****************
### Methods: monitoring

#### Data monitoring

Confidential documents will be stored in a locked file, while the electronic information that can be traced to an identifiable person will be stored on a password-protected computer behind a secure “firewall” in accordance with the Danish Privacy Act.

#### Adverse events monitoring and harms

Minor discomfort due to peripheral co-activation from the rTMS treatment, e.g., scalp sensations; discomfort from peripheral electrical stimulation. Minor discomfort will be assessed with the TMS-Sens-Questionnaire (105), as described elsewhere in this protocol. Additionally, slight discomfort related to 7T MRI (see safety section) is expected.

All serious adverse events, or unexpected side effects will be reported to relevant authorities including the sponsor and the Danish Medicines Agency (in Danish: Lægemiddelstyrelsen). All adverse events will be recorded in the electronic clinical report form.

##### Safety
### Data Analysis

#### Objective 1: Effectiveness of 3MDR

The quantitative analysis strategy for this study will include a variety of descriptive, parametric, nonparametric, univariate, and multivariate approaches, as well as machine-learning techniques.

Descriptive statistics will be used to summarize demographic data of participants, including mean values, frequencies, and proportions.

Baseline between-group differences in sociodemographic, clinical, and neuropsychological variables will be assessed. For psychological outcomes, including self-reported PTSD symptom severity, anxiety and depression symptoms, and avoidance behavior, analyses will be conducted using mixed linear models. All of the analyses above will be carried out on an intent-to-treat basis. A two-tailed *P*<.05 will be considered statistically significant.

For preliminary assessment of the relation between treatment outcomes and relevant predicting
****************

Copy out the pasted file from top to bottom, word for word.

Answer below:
### Methods: monitoring

#### Data monitoring

Confidential documents will be stored in a locked file, while the electronic information that can be traced to an identifiable person will be stored on a password-protected computer behind a secure “firewall” in accordance with the Danish Privacy Act.

#### Adverse events monitoring and harms

Minor discomfort due to peripheral co-activation from the rTMS treatment, e.g., scalp sensations; discomfort from peripheral electrical stimulation. Minor discomfort will be assessed with the TMS-Sens-Questionnaire (105), as described elsewhere in this protocol. Additionally, slight discomfort related to 7T MRI (see safety section) is expected.

All serious adverse events, or unexpected side effects will be reported to relevant authorities including the sponsor and the Danish Medicines Agency (in Danish: Lægemiddelstyrelsen). All adverse events will be recorded in the electronic clinical report form.

##### Safety
### Data Analysis

#### Objective 1: Effectiveness of 3MDR

The quantitative analysis strategy for this study will include a variety of descriptive, parametric, nonparametric, univariate, and multivariate approaches, as well as machine-learning techniques.

Descriptive statistics will be used to summarize demographic data of participants, including mean values, frequencies, and proportions.

Baseline between-group differences in sociodemographic, clinical, and neuropsychological variables will be assessed. For psychological outcomes, including self-reported PTSD symptom severity, anxiety and depression symptoms, and avoidance behavior, analyses will be conducted using mixed linear models. All of the analyses above will be carried out on an intent-to-treat basis. A two-tailed *P*<.05 will be considered statistically significant.

For preliminary assessment of the relation between treatment outcomes and relevant predicting